We need messages to be targeted towards the most important audiences, and we need to monitor consumer behaviour – not just the media coverage – in response to these events.
The scientific evidence for which action best saves elephants – burning or using regulated ivory sales to fund conservation – is still inconclusive. But as long as we move forward with ivory destruction, let’s make sure we monitor its impact.
Matthew H. Holden, Lecturer, Centre for Applications in Natural Resource Mathematics, The University of Queensland; Alexander Richard Braczkowski, PhD Candidate – Wildlife Cameraman, The University of Queensland; Christopher O’Bryan, PhD Candidate, School of Earth and Environmental Sciences, The University of Queensland; Duan Biggs, Senior Research Fellow Social-Ecological Systems & Resilience, Griffith University; Hugh Possingham, Professor, The University of Queensland; James Allan, PhD candidate, School of Earth and Environmental Sciences, The University of Queensland, and James Watson, Associate Professor, The University of Queensland
Highly collectable species, especially those that are rare and threatened, can potentially be put at risk from poaching if information describing where they can be found is published. But rather than withholding this information, as has been recently recommended, scientists should publish such information through secure data repositories so that this knowledge can continue to be used to help conserve and manage the world’s most threatened species.
Scientists are encouraged to publish data so their discoveries can be shared and scrutinised. However, a recent article has identified the risks of publishing the locations of rare, endangered or newly described species.
The example of the Chinese cave gecko shows that these concerns may be warranted. The species went extinct at the location where it was discovered, potentially at the hands of scientifically literate poachers.
But instead of withholding such information, we suggest (in a letter published today in Science) that scientists can publish sensitive data securely, while minimising the risk of misuse, by using one of a range of currently available tools.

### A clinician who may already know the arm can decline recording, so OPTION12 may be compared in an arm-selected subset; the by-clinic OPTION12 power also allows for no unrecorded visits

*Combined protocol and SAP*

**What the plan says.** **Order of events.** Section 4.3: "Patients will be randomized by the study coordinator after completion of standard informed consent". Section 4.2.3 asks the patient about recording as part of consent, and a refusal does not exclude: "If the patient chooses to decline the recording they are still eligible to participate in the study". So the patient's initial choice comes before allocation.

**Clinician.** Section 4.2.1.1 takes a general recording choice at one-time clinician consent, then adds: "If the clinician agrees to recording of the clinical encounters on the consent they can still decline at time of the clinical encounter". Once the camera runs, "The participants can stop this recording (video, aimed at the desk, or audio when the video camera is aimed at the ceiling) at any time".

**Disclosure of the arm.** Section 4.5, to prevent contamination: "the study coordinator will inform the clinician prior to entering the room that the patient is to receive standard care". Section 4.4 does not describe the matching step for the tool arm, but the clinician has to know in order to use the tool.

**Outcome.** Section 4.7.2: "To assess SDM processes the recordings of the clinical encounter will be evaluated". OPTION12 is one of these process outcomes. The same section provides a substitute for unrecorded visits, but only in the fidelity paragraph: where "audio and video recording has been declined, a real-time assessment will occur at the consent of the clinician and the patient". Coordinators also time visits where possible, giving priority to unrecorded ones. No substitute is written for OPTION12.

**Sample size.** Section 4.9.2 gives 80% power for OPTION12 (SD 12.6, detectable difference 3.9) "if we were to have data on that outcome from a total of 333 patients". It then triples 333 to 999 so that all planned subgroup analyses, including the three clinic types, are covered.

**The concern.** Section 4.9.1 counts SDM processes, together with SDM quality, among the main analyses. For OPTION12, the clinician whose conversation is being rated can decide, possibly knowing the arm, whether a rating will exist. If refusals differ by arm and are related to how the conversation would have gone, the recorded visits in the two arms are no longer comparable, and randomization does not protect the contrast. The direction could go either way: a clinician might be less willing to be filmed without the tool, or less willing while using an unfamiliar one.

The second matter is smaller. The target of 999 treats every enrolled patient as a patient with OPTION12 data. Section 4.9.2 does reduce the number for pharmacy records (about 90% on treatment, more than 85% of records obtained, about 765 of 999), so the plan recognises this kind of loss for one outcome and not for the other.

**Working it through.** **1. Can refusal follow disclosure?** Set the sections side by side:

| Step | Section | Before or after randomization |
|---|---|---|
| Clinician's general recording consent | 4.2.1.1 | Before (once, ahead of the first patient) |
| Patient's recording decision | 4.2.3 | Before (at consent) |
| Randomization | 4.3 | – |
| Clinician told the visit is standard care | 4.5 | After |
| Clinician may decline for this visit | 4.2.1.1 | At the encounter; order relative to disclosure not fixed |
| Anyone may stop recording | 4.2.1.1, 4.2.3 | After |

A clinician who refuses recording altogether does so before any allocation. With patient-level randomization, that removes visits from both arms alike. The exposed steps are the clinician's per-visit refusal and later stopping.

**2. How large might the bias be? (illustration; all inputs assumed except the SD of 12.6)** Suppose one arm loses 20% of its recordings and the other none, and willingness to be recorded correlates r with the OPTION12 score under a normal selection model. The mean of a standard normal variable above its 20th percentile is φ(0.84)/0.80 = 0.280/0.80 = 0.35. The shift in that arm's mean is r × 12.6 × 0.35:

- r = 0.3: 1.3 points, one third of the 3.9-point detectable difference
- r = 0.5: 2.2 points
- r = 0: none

A little knowledge
Typically, the problem for threatened species is not that too much information is available on their population and location, but rather quite the opposite. For example, in New South Wales more than 150 species have missed out on conservation funding because of a lack of such information.
On the flip side, there is little evidence that encouraging researchers to withhold this information will thwart people who are determined to find specific species. Collectors who specialise in highly collectable species can get location information from a variety of sources such as wildlife trade websites, pet and naturalist clubs, social media, and the popular press. This is despite the range of laws, regulations (such as scientific and collecting permits) and community reporting aimed at restricting the collection and trade of endangered species.
How to publish sensitive data
Many governments have implemented sensitive data policies to protect ecological and species data, based on their own lists of sensitive species. Many of these policies have been in place for almost a decade and have kept secure the locations of hundreds of highly collectable species such as Australia’s Wollemi pine.
These policies are practised by numerous data portals worldwide, including DataONE, South Africa’s National Biodiversity Institute, Australia’s Virtual Herbarium, Australia’s Department of Environment, the Global Biodiversity Information Facility, the Terrestrial Ecosystem Research Network, and the Atlas for Living Australia.